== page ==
The stern is part of the hull mold, which makes the hull stronger.

Rig & Performance
Sail area (100% foretriangle) is 572 square feet, but the 355 can carry up to a 155% genoa, which boosts total area over 700 square feet. A 135% genoa is standard, as is a furling main with vertical battens. The Selden 19/20 fractional rig is deck-stepped over a compression post. We sailed with the optional Utility Power Sail (UPS) by Doyle, which is a type of gennaker on its own roller-furler that is hoisted with the spinnaker halyard. It was a good sail to have in the light winds we experienced that day. It adds about $4,000 to the base price.

The five-foot-long Garhauer traveler with single-side handling and 6:1 adjuster makes for easy control of the mainsail. Two cabintop winches control most running rigging, while the two primary winches are positioned well aft and within reach of the wheel. There are forward and aft lower shrouds and in-line uppers that allow for tight sheeting angles and good upwind performance. Added safety comes in the form of twin backstays that terminate independently at the masthead. This keeps the boarding area clear and a tall helmsman from ducking the backstay when moving from one side to the other. The decks are wide and clear and there are handy mid-ship cleats on both sides.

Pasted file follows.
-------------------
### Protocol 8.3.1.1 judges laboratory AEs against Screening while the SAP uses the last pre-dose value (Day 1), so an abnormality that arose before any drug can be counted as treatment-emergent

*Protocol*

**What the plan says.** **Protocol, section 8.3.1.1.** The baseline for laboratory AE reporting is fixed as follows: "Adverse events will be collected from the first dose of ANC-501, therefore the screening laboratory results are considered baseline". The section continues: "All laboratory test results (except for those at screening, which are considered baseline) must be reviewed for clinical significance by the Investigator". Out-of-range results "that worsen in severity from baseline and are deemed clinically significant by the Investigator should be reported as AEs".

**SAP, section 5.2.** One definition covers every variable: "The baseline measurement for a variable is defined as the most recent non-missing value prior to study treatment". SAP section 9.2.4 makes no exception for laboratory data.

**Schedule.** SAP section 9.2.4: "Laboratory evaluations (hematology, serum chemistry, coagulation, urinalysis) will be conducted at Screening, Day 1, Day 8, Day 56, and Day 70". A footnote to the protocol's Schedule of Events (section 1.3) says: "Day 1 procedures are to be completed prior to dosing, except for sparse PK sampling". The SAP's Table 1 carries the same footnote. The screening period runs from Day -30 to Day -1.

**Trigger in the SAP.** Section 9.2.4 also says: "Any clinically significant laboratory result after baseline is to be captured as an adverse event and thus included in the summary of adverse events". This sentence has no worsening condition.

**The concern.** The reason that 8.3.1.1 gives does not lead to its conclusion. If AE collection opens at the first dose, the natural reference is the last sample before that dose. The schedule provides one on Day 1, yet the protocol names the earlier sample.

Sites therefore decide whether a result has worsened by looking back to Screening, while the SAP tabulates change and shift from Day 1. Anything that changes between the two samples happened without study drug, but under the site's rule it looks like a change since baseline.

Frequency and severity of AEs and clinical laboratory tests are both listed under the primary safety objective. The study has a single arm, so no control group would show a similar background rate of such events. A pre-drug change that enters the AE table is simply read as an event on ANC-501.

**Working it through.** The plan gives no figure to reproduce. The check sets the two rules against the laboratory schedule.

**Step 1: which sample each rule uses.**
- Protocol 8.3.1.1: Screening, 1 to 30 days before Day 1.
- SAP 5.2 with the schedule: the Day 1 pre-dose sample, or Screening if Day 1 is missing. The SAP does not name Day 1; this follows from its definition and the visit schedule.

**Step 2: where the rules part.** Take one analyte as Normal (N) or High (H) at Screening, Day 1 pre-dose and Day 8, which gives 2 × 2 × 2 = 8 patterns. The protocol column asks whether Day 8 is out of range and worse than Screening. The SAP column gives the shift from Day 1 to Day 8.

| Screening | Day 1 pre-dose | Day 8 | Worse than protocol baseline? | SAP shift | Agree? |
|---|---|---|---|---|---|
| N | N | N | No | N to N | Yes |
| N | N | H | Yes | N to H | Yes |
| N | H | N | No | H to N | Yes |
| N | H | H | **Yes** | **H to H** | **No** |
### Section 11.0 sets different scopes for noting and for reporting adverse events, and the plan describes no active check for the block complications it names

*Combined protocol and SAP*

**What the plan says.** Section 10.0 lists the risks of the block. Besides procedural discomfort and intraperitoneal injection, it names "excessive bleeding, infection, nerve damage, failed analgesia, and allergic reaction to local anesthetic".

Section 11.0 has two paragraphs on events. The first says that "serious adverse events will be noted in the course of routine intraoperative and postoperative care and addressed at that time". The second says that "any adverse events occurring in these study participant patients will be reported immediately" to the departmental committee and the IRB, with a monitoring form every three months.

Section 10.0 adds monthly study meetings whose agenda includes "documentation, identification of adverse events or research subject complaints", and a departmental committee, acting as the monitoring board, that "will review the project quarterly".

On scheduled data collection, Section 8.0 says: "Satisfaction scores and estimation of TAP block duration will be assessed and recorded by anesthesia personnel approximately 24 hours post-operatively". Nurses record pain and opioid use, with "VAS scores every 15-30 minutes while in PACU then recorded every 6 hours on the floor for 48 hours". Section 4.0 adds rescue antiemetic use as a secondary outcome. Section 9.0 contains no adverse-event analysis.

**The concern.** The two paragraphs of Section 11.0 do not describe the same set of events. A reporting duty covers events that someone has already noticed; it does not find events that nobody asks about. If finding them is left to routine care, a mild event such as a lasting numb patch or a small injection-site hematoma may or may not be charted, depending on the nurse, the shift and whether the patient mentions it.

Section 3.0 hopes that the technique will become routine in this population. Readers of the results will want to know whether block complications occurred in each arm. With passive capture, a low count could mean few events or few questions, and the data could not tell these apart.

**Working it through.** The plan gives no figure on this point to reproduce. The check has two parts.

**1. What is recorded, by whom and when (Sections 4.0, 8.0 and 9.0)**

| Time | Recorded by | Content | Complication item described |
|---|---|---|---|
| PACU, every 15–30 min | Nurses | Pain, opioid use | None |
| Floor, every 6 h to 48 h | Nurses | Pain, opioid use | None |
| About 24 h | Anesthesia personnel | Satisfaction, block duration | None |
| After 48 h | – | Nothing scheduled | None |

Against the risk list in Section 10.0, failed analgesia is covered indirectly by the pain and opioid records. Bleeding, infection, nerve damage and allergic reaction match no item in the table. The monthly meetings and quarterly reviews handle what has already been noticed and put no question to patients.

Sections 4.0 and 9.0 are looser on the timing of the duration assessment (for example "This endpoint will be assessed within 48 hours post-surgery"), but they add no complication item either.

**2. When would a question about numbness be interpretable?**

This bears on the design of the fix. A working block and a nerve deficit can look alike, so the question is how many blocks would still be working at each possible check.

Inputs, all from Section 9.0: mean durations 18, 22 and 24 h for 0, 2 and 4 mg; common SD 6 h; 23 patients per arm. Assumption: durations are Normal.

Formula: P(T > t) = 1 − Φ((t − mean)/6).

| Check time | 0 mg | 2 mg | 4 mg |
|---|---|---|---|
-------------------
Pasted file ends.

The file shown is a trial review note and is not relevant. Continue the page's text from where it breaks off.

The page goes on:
Two seats to port can be converted to a straight settee.

Deck & Cockpit
On deck, the Catalina 355 is all about performance, safety, and ease of use. A removable spinnaker bowsprit forward can be stored in the anchor locker. An aluminum toerail provides options for securing additional hardware and blocks, and the 28” stanchions are higher than on other comparably sized boats.